Face to face with an angry cow elk

by | Jun 4, 2021 | Arts & Life

By Shawna Bannerman

On the final weekend of May, Luna and I went camping, just the two of us.

We spent 2 nights at the south end of Abraham Lake, where it meets the Saskatchewan River. For our third and last night I decided we’d head northwest to Jasper National Park. The trip had gone without a hitch, and I’d spent most of my time journaling, reading and exploring the woods with Luna.

On our final morning, I decided we’d take one last hike up Pyramid Mountain north of Jasper. It was 11am on a Tuesday morning and the parking lot was empty. I packed some water for us both, some snacks, my disposable camera, and a whistle. I leashed up Luna and headed up the trail. We were climbing up immediately and I was out of breath within minutes.

Only about half a kilometre up the trail, I heard rustling in the bushes. I looked to my left, and saw an Elk through the trees with its head down, munching on the grass, less than 10 feet away from me. It didn’t seem to notice me, and although startled, I kept walking along the trail, figuring it wouldn’t be bothered if I kept to myself.

Then I heard galloping behind me. I screamed, a hoarse noise coming directly from my throat, and turned to see that I was face to face with an aggressive and protective mother Elk. I didn’t realize it at the time, but she must have had a calf nearby. She ran me off the trail and I tucked myself and Luna into the brush, behind a tree on the trail’s edge.

She was tall; her snout was eye level to me, and only a couple feet away.

She snarled, on the opposite side of a sparse Douglas fir tree. I held Luna’s leash tight, keeping her behind me. She was barking and whining, though she seemed more curious of the large animal than afraid.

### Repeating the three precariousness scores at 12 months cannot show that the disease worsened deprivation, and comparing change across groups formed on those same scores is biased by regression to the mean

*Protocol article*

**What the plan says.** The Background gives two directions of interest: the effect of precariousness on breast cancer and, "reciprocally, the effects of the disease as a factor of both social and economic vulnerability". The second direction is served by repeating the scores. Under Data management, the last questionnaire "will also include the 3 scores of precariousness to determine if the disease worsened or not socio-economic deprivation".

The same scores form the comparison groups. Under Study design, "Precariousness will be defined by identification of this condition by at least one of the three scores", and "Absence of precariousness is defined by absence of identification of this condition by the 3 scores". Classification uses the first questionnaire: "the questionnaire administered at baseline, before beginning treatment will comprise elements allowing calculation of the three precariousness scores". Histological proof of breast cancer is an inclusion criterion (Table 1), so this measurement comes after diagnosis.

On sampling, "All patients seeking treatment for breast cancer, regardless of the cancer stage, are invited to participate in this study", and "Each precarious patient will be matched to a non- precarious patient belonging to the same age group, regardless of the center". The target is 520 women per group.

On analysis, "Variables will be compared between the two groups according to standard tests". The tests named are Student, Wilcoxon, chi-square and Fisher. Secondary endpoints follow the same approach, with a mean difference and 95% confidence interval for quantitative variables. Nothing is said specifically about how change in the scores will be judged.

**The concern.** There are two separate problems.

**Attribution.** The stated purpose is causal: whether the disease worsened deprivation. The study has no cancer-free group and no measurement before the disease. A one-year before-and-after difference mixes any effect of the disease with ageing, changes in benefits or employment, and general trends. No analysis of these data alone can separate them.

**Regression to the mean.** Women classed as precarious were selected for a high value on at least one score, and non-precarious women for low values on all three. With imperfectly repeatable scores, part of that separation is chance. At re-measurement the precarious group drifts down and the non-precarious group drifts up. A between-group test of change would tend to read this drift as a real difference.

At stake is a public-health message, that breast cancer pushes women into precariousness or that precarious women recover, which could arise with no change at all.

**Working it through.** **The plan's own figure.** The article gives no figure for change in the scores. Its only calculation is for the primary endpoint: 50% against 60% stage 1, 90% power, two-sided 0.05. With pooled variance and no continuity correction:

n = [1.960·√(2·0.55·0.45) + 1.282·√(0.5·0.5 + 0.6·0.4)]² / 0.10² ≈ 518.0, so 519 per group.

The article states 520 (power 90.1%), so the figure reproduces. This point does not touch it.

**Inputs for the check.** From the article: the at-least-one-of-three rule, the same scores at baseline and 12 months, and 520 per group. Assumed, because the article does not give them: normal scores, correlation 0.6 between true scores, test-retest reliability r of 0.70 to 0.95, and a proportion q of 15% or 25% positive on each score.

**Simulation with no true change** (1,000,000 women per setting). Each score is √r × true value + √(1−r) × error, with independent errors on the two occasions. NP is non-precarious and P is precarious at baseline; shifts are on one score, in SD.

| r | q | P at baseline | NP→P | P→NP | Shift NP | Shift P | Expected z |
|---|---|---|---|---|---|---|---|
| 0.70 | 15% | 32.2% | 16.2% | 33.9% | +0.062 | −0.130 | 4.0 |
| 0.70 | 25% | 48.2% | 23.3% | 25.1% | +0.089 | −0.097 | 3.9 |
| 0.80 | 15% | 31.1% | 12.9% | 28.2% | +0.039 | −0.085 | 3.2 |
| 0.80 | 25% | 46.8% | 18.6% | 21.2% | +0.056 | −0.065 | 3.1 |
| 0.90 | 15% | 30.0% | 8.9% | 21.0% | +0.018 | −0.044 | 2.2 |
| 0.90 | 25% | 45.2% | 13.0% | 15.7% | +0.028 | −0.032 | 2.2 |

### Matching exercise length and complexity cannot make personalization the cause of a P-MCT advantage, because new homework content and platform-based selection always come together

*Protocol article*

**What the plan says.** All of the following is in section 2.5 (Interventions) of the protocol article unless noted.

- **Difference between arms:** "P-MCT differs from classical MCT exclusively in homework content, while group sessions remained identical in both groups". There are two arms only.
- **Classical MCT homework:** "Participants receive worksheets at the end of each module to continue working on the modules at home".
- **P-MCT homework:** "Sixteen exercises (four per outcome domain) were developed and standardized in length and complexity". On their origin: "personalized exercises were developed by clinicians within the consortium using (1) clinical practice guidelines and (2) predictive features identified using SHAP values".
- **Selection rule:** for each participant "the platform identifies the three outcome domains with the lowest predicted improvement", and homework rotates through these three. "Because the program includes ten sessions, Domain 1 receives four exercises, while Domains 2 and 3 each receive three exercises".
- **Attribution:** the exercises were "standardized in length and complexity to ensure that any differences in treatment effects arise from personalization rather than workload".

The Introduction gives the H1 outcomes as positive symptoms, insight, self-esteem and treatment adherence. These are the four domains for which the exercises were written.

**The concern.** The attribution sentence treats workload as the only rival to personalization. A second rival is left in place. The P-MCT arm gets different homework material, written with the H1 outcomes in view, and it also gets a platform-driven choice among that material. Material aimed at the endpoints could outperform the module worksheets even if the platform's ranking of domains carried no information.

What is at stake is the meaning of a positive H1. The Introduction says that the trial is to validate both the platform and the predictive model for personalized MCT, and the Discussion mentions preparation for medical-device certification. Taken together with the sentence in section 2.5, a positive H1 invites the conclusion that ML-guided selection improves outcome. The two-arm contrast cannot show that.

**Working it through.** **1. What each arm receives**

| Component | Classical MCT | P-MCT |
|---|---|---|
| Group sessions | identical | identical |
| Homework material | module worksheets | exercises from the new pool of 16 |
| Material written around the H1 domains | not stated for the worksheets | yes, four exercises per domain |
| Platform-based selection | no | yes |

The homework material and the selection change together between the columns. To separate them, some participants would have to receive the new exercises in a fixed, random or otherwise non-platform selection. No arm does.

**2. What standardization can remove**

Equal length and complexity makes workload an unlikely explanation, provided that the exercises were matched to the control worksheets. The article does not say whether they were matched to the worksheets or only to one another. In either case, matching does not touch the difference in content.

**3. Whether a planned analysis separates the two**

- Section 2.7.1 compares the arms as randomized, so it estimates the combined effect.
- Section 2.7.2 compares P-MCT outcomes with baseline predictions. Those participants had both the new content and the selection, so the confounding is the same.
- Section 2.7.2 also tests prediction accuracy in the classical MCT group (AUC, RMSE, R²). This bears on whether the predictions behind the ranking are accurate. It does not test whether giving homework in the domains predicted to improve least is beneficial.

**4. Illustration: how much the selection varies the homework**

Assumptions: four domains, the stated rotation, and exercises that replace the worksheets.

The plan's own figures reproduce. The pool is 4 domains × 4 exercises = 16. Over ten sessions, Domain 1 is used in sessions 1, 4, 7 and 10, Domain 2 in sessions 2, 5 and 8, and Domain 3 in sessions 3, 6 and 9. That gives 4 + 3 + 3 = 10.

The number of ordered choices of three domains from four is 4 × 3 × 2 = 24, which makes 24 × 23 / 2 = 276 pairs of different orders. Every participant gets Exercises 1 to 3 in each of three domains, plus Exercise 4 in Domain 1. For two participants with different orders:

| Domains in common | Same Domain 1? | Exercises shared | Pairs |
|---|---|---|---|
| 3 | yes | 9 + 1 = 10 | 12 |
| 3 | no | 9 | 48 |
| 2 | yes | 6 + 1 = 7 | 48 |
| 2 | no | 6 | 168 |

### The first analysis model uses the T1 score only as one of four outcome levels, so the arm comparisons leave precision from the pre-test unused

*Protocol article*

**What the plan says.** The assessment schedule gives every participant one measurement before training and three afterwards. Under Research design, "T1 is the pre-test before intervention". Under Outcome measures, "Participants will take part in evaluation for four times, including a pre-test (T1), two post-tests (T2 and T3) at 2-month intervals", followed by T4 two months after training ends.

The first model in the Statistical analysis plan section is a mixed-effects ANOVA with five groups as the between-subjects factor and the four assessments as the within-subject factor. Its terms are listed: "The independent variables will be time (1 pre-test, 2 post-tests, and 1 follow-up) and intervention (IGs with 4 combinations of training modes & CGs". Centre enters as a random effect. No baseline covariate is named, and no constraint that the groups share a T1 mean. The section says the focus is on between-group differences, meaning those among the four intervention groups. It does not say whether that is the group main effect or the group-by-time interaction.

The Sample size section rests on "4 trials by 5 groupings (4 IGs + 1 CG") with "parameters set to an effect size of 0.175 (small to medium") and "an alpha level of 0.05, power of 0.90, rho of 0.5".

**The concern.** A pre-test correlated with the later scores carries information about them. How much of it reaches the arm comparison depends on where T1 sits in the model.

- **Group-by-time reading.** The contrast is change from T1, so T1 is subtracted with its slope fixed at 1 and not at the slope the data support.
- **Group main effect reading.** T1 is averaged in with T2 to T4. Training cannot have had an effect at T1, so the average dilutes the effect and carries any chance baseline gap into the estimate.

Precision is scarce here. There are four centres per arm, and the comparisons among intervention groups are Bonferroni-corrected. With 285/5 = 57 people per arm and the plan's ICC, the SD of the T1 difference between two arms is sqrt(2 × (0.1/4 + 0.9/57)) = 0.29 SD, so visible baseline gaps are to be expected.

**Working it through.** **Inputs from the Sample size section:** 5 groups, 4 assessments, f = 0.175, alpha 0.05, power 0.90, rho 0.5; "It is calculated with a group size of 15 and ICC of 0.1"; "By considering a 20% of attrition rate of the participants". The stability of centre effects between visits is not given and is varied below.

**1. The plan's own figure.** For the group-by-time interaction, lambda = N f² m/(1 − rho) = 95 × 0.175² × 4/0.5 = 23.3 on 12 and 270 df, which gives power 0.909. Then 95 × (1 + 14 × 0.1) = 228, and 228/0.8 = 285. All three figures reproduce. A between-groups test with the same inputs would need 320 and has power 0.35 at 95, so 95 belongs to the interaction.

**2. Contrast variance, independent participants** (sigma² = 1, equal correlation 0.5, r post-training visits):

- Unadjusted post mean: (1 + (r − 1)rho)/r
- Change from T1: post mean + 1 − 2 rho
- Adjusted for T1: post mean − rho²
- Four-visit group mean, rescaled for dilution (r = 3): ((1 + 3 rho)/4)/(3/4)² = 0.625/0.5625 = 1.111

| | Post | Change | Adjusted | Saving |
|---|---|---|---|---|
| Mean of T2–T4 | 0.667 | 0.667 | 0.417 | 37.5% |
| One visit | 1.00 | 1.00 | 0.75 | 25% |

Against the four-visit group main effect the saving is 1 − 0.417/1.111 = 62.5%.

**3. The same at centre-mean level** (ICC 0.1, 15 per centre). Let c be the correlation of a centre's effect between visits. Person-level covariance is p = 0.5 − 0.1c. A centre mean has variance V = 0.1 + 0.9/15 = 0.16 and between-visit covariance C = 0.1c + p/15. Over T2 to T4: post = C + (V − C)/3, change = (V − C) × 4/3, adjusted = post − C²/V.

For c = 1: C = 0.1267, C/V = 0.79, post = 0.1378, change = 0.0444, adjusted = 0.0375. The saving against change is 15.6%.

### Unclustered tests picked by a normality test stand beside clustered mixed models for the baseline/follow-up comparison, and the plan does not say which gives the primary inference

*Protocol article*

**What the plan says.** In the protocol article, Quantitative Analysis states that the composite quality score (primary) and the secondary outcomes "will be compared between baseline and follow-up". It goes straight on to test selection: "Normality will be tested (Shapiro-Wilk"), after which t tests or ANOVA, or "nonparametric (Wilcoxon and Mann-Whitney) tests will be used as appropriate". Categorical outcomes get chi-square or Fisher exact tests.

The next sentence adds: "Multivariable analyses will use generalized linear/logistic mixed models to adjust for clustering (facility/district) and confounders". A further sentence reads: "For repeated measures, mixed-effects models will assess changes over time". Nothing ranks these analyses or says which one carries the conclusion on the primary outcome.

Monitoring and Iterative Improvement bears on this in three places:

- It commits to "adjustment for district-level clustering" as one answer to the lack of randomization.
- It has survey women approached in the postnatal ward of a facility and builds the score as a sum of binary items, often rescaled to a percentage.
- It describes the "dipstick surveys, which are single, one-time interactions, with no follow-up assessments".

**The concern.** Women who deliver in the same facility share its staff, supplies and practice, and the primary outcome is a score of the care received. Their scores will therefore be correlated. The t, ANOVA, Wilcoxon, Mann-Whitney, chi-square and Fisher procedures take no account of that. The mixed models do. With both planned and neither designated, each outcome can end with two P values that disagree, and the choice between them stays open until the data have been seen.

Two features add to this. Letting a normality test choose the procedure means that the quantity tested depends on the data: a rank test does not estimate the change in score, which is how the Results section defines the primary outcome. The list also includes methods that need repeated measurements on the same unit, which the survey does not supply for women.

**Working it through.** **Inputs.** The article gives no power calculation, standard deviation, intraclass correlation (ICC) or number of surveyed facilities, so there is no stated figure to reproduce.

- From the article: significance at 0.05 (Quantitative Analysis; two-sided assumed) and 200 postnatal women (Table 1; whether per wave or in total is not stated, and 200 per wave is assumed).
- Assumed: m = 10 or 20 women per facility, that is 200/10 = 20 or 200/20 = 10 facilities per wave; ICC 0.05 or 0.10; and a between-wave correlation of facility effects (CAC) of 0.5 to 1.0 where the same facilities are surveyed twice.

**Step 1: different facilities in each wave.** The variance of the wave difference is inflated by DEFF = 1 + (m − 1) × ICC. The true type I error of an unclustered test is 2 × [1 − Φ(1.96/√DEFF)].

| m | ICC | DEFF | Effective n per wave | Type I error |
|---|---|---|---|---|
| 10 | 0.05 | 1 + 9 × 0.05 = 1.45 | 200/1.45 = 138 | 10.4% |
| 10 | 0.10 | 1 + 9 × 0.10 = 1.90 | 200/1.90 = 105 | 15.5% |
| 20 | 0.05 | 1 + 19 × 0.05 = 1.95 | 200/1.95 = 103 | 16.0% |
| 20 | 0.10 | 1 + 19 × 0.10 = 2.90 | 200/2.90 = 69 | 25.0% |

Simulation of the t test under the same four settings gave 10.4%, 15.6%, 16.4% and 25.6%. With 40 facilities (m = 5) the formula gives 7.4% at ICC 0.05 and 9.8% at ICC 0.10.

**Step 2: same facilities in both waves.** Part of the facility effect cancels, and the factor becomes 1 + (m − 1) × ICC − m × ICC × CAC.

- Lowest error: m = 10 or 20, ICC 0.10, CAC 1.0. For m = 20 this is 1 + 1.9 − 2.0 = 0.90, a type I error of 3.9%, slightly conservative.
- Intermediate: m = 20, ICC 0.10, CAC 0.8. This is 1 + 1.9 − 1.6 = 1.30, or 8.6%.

I was hoping the Elk would back off, but she stayed put, watching us. I kept alternating between blowing my whistle and screaming, but neither seemed to be fazing her.

Instead, she stood on her hind legs, and clapped together her two front legs, a motion I learned later was called rearing up. Her hooves were only a couple feet from my face, and I backed up to avoid them.

She repeated this motion again, this time aiming for Luna. Still, I kept Luna’s leash tight, and held her behind me.

Her front hooves hit the ground, and again she snarled, keeping her eyes on me. The Elk and I stood, staring directly at each other, separated only by the scattered branches at the base of the fir tree.

I recall putting my hand to my chest and taking a deep breath. In the moment of pure adrenaline and fear, my mind was shockingly clear. I thought through each possible escape scenario.

Climb a tree? Not an option, I’d have to leave Luna.

Run back down the trail? No, surely, she’d charge after me.

Crumple into a ball on the ground and stay small? I wasn’t about to leave myself so vulnerable.

I couldn’t see any other way out.

I remember saying aloud, but more calm than I would have expected, “I don’t know what the fuck to do.”

I took my eyes off the Elk and looked left, down the trail where we’d come from. I was hoping another hiker would miraculously appear, having heard my screams, and come to our rescue.

I looked right, about 30 feet up the trail, where a couple of red Muskoka chairs sat signalling the first viewpoint. Had our hike been peaceful, we likely would have stopped at the chairs to admire and hydrate. Of course, we hadn’t made it there.